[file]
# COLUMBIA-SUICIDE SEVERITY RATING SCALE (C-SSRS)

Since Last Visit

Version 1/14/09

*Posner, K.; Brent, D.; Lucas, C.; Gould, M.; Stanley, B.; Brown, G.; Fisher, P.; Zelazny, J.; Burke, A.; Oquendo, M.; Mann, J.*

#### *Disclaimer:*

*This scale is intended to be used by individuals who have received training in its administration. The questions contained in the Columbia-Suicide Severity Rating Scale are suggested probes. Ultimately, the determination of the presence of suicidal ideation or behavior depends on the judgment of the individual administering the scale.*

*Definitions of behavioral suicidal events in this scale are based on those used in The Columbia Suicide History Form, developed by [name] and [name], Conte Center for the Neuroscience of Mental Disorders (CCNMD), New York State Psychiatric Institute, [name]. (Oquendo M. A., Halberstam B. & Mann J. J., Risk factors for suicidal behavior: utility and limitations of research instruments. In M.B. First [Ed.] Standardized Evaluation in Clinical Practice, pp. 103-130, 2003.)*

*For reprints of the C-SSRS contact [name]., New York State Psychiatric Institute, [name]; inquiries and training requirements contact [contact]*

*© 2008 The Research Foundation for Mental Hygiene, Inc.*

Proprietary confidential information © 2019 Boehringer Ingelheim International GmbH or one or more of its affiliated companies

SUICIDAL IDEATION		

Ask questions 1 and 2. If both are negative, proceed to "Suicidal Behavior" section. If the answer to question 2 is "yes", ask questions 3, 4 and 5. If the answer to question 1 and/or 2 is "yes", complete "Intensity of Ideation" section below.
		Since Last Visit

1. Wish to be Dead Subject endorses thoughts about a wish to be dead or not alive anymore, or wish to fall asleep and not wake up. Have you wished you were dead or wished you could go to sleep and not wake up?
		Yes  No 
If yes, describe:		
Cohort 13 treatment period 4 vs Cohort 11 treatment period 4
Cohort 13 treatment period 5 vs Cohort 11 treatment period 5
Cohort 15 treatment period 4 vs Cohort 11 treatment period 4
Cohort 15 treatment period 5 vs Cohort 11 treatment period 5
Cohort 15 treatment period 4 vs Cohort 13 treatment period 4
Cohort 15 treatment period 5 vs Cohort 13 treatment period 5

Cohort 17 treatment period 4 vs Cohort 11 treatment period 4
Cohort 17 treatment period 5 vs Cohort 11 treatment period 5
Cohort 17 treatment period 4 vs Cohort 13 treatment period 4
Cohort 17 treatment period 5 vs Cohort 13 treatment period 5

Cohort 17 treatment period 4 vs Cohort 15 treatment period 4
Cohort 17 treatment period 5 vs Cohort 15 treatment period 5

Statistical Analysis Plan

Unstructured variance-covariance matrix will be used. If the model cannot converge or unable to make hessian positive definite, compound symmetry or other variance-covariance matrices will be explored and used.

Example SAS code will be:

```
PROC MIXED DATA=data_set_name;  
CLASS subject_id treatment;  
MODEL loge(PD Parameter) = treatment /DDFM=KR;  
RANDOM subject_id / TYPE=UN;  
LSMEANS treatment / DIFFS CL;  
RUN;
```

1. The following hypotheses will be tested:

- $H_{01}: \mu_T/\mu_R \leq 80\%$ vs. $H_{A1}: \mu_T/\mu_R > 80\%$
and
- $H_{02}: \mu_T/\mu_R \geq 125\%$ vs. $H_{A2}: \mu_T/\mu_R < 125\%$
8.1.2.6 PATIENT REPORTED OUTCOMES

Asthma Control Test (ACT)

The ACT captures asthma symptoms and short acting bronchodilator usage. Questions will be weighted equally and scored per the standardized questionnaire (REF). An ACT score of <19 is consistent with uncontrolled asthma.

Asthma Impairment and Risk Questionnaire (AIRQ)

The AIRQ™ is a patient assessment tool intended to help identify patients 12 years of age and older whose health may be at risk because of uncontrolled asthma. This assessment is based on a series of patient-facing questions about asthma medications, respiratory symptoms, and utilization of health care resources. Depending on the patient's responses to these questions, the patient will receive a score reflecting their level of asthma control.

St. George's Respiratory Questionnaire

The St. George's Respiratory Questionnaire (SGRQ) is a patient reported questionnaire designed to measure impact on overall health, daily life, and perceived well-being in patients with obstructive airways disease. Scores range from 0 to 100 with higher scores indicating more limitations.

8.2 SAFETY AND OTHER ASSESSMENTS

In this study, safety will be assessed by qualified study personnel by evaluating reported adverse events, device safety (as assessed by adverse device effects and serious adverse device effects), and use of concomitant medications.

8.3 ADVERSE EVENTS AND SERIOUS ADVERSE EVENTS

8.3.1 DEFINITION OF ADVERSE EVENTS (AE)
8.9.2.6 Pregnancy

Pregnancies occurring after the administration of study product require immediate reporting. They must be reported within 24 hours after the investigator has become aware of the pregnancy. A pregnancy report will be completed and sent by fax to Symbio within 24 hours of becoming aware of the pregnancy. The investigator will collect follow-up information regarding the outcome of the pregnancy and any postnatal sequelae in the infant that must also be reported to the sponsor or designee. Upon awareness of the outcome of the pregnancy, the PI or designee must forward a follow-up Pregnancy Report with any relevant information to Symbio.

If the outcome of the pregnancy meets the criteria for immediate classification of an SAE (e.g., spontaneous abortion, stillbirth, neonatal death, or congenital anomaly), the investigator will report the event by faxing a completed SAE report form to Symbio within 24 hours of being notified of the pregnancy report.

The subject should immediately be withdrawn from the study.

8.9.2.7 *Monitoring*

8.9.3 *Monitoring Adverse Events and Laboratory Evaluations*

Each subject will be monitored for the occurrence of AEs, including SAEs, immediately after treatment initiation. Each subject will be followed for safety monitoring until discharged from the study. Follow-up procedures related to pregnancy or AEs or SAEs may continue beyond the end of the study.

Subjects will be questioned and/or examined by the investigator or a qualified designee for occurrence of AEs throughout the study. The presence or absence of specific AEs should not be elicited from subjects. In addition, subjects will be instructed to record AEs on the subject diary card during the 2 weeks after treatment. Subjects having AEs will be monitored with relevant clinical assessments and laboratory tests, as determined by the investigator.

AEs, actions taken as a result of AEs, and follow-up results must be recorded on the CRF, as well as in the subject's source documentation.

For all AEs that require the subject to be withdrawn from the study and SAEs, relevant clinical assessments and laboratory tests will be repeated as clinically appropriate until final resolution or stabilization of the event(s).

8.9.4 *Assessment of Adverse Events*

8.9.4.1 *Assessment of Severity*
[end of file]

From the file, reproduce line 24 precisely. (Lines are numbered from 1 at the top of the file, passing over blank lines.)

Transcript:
Cohort 17 treatment period 5 vs Cohort 11 treatment period 5